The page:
7. Use a wire brush to knock off loose pieces of briar and chips that are left behind on the surface. I brush quite aggressively as there is no fear of scratching the briar. The idea is to clean up the rustication pattern. The more aggressively you brush the more variation you will get in the pattern. You can also buff the bowl and shank at this point as well to further smooth out the surface. If it is still too rough for your liking then lightly sand the high spots with 220 grit sandpaper to knock it down further.

8. Clean off the bowl with isopropyl alcohol on a soft cloth to remove the dust left behind by rusticating and wire brushing. I do this to prepare the finish to be stained. It dries very quickly so it is not a problem to stain immediately afterwards. I also use an aniline (alcohol) based stain so it is truly not an issue.

9. Stain the bowl with either the final stain or a base coat. I generally use a dark base coat and flame it with a lighter. Once it is dry wipe the high spots down with isopropyl or buff them with Tripoli. I then give the bowl a top coat of a lighter or the final stain and flame it again. I like the contrast look of dark valleys and lighter ridges on a rusticated pipe.

10. Buff the pipe lightly with White Diamond and then use Halcyon II wax to give the bowl a light shine. I have also used olive oil at this point instead of wax. I use a folded paper towel that has been dampened with olive oil and wipe down the bowl making sure to get into all the crevices or valleys in the finish.

That is the process I use to rusticate. The results are worth the effort to me. I like the feel of the rustication as the bowl warms in my hand. I like the looks of the finished bowl as it takes on age through use. Why not try it out on one of your own pipes or an estate that you have that is just too bland to draw your eye? Go for it and enjoy the process.

Working by Candle Light- Raising Tooth Dents

Blog by Greg Wolford

Browsing my Twitter feed this morning I noticed a conversation between Steve (@rebornpipes) and Peter Jones (@edpipeclub) about raising tooth marks on a stem with different methods of heat application. The methods discussed were using a soldering iron or a heat gun; Peter had access to the former but not the latter. I tweeted him that a candle flame is also a good option and Steve suggested I post a blog about that. So, without further introduction, here we go!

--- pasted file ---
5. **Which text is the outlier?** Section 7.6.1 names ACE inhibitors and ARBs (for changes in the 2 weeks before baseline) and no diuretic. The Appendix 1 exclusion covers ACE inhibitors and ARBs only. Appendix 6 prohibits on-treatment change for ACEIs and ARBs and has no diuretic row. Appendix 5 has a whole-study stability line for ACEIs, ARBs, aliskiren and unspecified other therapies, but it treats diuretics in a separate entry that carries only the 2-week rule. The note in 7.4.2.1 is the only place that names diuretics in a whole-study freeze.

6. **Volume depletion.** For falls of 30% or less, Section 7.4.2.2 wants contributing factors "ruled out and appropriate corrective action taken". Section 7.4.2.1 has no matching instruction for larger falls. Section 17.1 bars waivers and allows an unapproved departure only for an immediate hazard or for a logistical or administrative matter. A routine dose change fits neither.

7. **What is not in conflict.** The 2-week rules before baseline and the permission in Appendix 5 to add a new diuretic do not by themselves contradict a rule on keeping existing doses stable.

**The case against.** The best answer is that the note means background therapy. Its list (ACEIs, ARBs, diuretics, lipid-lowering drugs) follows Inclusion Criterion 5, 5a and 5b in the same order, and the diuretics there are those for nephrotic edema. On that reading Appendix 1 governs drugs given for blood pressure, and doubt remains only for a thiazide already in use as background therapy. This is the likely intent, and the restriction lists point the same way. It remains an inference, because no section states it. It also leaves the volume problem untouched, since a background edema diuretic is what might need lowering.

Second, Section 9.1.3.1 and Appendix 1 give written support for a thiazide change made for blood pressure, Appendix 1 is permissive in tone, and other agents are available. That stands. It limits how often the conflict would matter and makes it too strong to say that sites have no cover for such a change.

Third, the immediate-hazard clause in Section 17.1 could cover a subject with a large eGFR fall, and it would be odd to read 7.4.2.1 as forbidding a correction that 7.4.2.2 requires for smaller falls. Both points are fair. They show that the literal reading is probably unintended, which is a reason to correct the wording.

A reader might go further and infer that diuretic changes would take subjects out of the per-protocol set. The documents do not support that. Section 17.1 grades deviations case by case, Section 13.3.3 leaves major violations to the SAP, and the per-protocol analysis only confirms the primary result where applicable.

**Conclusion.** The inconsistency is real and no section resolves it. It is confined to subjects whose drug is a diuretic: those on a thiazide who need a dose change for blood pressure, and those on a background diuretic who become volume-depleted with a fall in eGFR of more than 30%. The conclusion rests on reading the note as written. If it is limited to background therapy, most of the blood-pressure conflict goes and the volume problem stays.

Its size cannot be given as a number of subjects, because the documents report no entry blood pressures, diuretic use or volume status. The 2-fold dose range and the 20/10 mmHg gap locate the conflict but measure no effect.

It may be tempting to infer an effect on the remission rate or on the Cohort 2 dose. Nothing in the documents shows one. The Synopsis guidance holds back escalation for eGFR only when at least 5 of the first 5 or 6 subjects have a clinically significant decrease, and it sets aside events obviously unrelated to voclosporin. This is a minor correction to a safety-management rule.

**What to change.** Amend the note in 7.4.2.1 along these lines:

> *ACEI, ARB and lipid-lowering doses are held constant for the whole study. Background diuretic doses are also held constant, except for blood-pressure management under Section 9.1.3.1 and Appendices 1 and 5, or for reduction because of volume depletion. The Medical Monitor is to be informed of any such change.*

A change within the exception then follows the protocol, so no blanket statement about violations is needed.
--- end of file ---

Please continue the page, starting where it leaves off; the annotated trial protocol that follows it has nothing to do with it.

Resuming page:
I use a heat gun if the dents are very deep, or I’m bending a stem, in the shop. But since I’ve been doing more restoration work in the kitchen, upstairs, I have found a candle to be a simple and effective tool for smaller, more shallow dents. A Bic-style lighter will also work for this method but I find myself with a “hot thumb” too often for my tastes using that!

Although about any candle would likely do, I prefer to use a tea candle, such as this:20140801-132659-48419405.jpg
They are inexpensive and small, which makes them easy to work with. And since my wife uses them for her potpourri-type pot, I almost always have them on hand.

What I do is light the candle and hold the stem about 2″ above the flame, maybe a little more. It’s fairly important to keep the stem moving so as to not burn the stem; if the stem is acrylic or nylon keeping moving and higher above the heat is all the more important as, in my experience, ties materials will burn or catch fire with less “notice” and faster than vulcanite. Often with vulcanite you’ll smell an almost burnt-rubber smell before any damage is really done, and this is a sure sign you need to cool the stem; I keep a Tupperware type container of cold water beside me as I do any of this kind of work, no matter what me heat source.

A Video Demo of the Process

After a couple of minutes you’ll notice that the dents are raising up, the heat decompressing the material the stem is made of. Depending on the depth and size of the dent, it can take anywhere from one “pass” to three or more to get the dent as decompressed as possible. If the dent is too large/deep a fill will be required to get it completely level again.

I hope this extra “weapon” in your restoration arsenal is helpful to you; this method may not always be the best way to go but often will be more than sufficient and quick to set up and break down.